In case it wasn’t obvious from when I had my turn at Bag of Giving with Mutants & Masterminds, I freaking love pre-printed adventures. Picking up Crystal Frasier’s The Reign of Cats and Dogs from their awesome Astonishing Adventures line allowed me to focus on making sure I had the crunch down, while also letting me spend more time prepping some of the role-play aspects. The plot, the villains, the challenges, they were all there on the page, and even came with pre-determined DCs. Instead of coming up with something from scratch—and fearing whether or not I could fit it all into our three hour time slot—nabbing an Astonishing Adventure meant I could instead file off the serial numbers and have some fun turning Frasier’s admittedly already awesome superheroic puns into my own Canadian versions of said puns, but all the math, the powers, the challenges, and everything else? It was already there.

Those are the the main advantages of picking up a preprinted adventure: the work is done, and balanced to the levels listed, and even likely fits a particular time allotment that’s written on the package, too.

You get all the joys of being the narrator without all the pains of staring at an empty screen or a blank piece of paper and wondering what the heck you’re going to do with the characters this time. Especially when it’s a new system, my go-to is a preprinted adventure—or, in the best of all worlds—when the core books come with a small adventure of their own to get you going.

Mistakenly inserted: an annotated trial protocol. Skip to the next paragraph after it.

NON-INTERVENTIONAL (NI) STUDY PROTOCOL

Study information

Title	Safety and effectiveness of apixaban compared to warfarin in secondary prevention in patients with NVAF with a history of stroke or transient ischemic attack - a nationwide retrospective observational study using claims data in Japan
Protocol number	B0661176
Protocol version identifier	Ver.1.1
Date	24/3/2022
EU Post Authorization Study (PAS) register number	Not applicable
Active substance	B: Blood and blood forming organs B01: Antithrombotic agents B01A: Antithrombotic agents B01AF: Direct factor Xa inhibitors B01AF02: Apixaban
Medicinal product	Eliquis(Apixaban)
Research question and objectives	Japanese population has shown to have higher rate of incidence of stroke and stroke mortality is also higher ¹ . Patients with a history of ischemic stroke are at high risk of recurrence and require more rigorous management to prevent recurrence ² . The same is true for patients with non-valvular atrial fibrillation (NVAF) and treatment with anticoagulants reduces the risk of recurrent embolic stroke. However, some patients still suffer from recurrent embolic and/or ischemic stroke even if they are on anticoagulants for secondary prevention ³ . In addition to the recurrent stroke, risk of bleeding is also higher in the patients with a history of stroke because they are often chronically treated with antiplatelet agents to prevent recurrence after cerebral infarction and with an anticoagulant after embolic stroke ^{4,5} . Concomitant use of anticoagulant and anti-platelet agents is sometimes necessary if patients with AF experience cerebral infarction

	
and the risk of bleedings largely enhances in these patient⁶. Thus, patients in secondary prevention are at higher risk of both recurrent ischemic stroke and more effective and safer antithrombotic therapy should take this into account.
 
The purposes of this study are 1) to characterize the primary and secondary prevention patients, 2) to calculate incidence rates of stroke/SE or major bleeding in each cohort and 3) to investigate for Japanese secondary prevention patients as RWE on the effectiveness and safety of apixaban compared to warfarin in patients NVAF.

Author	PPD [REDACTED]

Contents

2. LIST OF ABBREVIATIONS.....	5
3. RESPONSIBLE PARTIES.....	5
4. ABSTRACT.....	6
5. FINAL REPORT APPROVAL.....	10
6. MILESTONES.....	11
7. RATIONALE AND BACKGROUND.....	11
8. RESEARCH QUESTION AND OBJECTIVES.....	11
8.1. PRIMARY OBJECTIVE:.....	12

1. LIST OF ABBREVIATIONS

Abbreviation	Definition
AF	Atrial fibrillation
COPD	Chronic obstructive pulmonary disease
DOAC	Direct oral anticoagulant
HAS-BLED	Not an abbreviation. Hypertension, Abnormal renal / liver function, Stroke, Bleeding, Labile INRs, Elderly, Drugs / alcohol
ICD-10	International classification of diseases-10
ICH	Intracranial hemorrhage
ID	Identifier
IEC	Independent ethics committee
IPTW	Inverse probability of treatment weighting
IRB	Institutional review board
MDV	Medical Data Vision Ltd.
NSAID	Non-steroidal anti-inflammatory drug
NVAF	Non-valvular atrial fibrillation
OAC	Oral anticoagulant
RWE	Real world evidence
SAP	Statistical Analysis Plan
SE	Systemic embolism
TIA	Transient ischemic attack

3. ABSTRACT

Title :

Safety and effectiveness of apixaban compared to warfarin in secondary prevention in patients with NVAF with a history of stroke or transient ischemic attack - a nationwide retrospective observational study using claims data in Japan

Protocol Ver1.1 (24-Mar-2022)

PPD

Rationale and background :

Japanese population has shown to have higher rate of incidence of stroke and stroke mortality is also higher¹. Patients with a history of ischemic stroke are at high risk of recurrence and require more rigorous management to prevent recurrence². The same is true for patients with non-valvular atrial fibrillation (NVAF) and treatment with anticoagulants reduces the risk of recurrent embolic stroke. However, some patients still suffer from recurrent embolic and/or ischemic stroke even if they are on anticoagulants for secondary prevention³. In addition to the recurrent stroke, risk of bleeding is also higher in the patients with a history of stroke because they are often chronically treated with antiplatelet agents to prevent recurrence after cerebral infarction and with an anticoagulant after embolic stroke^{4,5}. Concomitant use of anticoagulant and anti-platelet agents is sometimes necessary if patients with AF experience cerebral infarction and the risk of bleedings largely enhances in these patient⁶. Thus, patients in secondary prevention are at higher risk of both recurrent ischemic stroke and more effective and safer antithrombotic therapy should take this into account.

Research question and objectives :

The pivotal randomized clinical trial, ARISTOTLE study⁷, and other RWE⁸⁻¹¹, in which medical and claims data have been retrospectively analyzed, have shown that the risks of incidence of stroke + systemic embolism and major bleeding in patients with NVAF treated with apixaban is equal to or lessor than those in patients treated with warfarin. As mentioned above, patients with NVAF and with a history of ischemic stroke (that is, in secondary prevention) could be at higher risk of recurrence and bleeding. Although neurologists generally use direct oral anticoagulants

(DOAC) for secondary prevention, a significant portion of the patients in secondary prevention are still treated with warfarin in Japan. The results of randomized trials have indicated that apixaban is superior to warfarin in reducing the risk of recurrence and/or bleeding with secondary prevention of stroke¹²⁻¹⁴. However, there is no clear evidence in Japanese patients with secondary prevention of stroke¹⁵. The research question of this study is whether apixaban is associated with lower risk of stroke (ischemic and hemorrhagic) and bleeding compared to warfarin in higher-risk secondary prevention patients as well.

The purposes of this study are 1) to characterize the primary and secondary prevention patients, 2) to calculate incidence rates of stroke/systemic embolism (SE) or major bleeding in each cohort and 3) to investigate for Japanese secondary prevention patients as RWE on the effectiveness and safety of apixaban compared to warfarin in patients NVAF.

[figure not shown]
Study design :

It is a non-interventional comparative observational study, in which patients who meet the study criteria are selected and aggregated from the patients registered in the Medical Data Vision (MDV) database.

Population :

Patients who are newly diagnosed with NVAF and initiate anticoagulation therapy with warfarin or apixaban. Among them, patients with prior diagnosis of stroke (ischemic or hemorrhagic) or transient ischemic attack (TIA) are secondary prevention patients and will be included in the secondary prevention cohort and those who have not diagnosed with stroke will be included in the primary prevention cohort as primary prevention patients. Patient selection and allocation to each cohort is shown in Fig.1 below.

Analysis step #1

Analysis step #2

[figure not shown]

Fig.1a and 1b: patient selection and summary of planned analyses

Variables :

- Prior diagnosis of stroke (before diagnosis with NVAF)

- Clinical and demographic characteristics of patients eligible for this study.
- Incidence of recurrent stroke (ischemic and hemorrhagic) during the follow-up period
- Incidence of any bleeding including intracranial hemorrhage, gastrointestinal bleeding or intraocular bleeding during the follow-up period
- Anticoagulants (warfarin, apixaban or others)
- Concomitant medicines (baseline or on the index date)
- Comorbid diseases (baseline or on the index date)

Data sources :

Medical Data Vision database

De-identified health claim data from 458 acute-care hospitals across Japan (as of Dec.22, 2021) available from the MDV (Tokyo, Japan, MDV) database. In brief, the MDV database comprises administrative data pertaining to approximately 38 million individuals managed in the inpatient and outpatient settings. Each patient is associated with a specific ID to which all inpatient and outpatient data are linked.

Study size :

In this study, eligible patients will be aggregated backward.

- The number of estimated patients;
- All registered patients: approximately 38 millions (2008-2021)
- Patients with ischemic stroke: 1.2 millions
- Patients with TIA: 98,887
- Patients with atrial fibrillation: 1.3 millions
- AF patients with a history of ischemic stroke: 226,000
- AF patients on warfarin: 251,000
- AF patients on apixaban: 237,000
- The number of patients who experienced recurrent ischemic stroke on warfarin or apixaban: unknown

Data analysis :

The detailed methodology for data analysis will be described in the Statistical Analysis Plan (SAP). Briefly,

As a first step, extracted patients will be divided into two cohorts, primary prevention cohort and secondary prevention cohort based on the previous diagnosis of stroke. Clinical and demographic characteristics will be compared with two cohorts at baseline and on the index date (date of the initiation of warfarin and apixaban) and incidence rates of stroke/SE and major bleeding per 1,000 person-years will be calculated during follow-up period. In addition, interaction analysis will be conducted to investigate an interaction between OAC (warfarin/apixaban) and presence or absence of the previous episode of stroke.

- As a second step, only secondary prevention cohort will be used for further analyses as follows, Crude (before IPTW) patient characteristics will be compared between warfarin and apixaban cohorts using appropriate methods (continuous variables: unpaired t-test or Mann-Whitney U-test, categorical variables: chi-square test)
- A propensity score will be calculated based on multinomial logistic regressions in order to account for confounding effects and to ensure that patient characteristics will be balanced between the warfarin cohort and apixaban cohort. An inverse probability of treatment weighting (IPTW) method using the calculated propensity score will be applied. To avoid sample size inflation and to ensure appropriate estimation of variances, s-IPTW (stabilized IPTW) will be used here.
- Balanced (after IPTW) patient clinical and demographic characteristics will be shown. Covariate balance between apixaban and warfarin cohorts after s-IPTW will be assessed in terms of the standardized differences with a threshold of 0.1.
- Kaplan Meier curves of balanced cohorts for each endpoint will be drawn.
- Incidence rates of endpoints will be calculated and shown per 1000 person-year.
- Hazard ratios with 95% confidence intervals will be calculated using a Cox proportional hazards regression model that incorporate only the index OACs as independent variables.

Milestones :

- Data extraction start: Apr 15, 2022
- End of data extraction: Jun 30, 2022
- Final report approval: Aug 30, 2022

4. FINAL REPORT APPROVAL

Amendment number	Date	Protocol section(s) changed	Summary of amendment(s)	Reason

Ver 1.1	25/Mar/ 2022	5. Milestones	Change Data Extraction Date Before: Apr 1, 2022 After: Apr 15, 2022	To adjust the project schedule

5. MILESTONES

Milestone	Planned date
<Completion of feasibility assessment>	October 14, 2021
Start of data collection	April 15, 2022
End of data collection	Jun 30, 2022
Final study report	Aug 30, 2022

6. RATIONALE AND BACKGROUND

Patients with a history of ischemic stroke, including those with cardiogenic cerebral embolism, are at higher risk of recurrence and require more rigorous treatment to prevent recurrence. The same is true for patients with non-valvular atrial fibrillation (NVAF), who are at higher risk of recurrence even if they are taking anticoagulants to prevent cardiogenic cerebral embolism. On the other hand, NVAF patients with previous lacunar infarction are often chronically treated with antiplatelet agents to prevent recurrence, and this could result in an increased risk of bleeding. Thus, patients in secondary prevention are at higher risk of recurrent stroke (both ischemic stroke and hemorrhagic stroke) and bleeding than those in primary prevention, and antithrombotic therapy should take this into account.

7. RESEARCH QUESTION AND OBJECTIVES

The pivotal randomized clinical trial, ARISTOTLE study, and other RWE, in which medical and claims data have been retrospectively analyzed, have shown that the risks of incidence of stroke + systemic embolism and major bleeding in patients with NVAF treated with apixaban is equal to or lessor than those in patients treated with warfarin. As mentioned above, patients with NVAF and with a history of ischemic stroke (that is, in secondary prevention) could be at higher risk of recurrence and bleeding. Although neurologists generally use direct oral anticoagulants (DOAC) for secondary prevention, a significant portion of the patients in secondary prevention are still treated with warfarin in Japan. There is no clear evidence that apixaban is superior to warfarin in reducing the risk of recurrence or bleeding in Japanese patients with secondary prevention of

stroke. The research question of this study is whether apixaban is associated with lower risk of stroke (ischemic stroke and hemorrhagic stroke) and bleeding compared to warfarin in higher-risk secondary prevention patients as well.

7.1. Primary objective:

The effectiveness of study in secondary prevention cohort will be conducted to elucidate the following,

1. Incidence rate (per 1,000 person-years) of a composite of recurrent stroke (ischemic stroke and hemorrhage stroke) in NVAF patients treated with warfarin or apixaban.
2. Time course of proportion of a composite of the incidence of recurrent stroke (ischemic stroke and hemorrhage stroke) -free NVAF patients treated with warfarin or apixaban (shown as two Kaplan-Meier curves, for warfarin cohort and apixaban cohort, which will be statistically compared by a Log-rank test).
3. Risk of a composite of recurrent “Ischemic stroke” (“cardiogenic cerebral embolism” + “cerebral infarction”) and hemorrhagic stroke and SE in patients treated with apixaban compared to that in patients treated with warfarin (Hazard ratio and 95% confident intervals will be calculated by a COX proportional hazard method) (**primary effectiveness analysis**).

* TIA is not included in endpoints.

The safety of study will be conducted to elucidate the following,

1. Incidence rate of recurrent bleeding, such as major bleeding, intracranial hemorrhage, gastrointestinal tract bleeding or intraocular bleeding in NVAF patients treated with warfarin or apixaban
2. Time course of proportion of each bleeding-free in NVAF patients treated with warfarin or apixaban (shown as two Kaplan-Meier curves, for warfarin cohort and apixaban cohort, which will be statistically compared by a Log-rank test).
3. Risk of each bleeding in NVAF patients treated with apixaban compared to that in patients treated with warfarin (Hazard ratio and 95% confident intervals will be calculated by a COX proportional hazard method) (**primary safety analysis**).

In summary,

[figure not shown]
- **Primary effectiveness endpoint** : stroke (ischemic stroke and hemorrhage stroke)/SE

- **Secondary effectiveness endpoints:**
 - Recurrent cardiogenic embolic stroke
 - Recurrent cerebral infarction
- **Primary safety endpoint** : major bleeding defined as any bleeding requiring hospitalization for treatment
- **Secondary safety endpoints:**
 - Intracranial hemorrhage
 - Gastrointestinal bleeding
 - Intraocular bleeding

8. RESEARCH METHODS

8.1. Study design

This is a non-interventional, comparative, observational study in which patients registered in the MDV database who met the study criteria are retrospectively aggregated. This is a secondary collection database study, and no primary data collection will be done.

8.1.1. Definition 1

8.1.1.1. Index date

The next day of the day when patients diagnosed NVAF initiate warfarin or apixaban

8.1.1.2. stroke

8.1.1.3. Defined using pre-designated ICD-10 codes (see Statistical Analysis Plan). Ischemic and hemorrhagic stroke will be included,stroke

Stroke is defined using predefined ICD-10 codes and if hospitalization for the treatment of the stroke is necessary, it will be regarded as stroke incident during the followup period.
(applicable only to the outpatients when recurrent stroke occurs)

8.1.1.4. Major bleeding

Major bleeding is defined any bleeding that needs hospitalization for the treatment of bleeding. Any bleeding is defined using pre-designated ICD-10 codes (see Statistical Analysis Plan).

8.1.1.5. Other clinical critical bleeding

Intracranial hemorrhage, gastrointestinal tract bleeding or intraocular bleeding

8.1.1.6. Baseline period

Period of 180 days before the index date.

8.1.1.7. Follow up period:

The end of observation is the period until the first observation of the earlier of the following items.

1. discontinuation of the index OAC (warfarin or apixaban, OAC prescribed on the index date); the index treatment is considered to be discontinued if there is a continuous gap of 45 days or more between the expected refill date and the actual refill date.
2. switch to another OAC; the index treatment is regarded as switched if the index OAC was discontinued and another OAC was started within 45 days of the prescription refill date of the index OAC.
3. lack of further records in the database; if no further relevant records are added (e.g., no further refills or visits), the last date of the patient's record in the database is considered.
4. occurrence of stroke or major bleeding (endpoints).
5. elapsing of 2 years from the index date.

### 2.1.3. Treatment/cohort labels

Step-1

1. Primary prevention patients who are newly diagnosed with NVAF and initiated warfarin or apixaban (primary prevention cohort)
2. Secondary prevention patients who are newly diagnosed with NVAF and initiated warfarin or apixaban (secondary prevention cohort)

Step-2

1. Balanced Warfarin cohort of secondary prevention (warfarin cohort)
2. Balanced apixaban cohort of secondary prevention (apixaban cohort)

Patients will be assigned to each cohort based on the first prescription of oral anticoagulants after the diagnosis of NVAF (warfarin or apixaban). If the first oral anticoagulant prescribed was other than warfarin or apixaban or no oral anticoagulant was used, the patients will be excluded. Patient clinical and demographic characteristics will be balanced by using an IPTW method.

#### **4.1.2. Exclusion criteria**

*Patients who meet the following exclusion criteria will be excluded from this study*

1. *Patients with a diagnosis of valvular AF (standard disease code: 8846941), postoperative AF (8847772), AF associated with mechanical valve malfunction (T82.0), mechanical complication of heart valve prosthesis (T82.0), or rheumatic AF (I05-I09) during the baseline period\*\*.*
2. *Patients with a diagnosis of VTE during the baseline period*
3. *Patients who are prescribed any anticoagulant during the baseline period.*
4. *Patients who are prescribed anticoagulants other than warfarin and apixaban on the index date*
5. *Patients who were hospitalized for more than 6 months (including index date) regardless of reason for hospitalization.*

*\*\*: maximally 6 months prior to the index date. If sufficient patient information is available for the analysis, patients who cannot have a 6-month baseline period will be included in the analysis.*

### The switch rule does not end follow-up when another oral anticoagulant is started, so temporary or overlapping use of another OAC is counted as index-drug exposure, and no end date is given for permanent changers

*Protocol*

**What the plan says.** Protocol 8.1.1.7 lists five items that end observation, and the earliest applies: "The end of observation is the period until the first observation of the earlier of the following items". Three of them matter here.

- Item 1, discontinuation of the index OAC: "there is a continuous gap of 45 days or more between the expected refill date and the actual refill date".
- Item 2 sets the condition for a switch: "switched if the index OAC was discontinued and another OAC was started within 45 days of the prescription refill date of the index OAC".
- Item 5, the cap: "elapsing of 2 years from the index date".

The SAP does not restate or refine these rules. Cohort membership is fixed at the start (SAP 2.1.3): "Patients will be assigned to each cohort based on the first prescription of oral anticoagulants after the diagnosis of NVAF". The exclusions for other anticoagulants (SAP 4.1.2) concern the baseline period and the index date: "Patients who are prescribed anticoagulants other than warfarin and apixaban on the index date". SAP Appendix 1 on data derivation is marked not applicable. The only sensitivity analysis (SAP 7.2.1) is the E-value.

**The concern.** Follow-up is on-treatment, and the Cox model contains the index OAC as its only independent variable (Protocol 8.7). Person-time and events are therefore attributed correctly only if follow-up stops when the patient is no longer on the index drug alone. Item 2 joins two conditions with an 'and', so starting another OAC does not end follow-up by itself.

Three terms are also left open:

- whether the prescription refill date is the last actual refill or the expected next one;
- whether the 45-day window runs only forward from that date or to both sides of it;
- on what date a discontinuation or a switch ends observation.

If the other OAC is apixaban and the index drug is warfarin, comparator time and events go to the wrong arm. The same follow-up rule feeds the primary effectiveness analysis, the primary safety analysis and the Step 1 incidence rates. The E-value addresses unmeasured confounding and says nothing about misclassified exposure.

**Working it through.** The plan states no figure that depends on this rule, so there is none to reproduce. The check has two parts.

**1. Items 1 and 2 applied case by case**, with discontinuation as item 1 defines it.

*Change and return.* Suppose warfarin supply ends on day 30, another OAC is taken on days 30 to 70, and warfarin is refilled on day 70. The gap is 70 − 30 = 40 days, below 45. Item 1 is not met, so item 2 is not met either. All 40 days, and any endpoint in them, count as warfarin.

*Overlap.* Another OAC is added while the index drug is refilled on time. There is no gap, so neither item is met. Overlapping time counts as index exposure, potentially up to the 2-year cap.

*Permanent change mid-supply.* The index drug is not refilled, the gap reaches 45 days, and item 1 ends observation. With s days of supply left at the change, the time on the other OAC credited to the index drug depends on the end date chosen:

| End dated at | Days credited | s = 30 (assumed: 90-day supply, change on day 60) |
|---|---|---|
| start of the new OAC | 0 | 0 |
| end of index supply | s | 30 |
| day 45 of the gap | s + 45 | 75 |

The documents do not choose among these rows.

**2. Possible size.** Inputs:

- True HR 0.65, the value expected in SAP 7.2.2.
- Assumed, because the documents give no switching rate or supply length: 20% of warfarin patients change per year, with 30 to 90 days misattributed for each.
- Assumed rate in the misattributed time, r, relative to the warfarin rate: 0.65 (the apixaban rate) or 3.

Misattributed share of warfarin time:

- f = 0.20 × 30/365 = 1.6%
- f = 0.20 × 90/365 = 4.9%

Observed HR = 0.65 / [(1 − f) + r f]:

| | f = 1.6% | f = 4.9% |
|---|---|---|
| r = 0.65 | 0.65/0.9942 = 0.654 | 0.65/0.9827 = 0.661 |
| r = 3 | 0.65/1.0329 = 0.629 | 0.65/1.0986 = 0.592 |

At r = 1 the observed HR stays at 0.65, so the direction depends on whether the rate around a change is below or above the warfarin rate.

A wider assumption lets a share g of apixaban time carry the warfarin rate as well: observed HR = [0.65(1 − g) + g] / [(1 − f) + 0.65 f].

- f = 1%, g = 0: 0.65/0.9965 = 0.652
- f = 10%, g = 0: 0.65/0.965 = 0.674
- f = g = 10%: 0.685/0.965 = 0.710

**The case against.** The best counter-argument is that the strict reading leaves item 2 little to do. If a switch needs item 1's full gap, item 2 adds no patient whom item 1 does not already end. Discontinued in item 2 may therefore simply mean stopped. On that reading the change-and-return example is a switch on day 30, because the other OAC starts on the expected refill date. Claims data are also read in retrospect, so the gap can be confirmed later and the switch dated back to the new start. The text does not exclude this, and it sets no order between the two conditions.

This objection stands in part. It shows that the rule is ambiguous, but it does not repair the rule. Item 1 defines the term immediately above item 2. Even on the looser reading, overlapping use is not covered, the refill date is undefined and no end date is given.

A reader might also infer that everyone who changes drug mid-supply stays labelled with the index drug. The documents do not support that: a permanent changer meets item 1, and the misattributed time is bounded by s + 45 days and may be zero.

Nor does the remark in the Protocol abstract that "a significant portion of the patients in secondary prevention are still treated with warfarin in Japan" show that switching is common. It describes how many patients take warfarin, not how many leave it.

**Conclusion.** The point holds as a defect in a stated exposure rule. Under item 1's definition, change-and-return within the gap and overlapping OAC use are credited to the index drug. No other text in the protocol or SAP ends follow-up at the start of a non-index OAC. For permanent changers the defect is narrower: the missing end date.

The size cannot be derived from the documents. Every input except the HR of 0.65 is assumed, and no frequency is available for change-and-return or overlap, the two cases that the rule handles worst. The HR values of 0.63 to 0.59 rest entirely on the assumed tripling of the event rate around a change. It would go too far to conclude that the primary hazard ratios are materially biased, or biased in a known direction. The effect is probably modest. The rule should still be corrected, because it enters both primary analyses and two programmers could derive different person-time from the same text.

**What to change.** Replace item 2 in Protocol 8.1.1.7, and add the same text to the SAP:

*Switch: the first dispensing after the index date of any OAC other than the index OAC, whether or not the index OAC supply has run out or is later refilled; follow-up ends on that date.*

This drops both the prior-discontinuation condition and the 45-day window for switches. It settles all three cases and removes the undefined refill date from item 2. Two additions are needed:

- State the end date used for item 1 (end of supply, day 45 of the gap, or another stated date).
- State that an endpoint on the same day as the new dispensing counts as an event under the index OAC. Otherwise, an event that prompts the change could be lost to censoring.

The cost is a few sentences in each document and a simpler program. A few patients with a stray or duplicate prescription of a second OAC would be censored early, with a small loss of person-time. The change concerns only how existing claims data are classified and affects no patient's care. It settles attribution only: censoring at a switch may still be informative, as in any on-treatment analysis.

Oh, and bonus? You’re supporting the creators. Because one thing about TTRPGs and the RPG gaming industry that can be tough is the core books are technically all anyone needs to play the game. That one-time purchase can set you up for endless gaming, and that’s a fantastic, wonderful thing. But it also means those amazing publishers who put out that product could maybe use a dime or two from other sources (who am I kidding, there’s no maybe about it), so picking up a preprinted adventure isn’t just a time-saver and a convenience, it’s another way for me to support a gaming system I’m enjoying.

Mix and Match is fine, too.

In the many years ago of the before-times, my last two Dungeons and Dragons campaigns were both built on preprinted adventures. I ran a group from 1st to 20th level through the Shackled City Adventure Path (I still miss you, physically printed Dungeon Magazine, and lament your passing), and then we did the Savage Tide Adventure Path after that (again, 1st through 20th level, though I think in that case the characters just barely squeaked their way to 20th level in the final moments). Having the whole thing in one volume made prep-work minimal, obviously, but for me the real freedom of those pre-printed adventures is how I can then adjust the pre-printed adventure to the characters, tie in their pasts and their personalities, and weave in sub-plots that get the characters more engaged throughout. One of the player characters turned out to be a fragment of a dream of the big-bad given humanoid form in the first Adventure Path, and in the second, the players had so many rivals and friends every attack on Farshore had them worried they’d lose someone they cared about.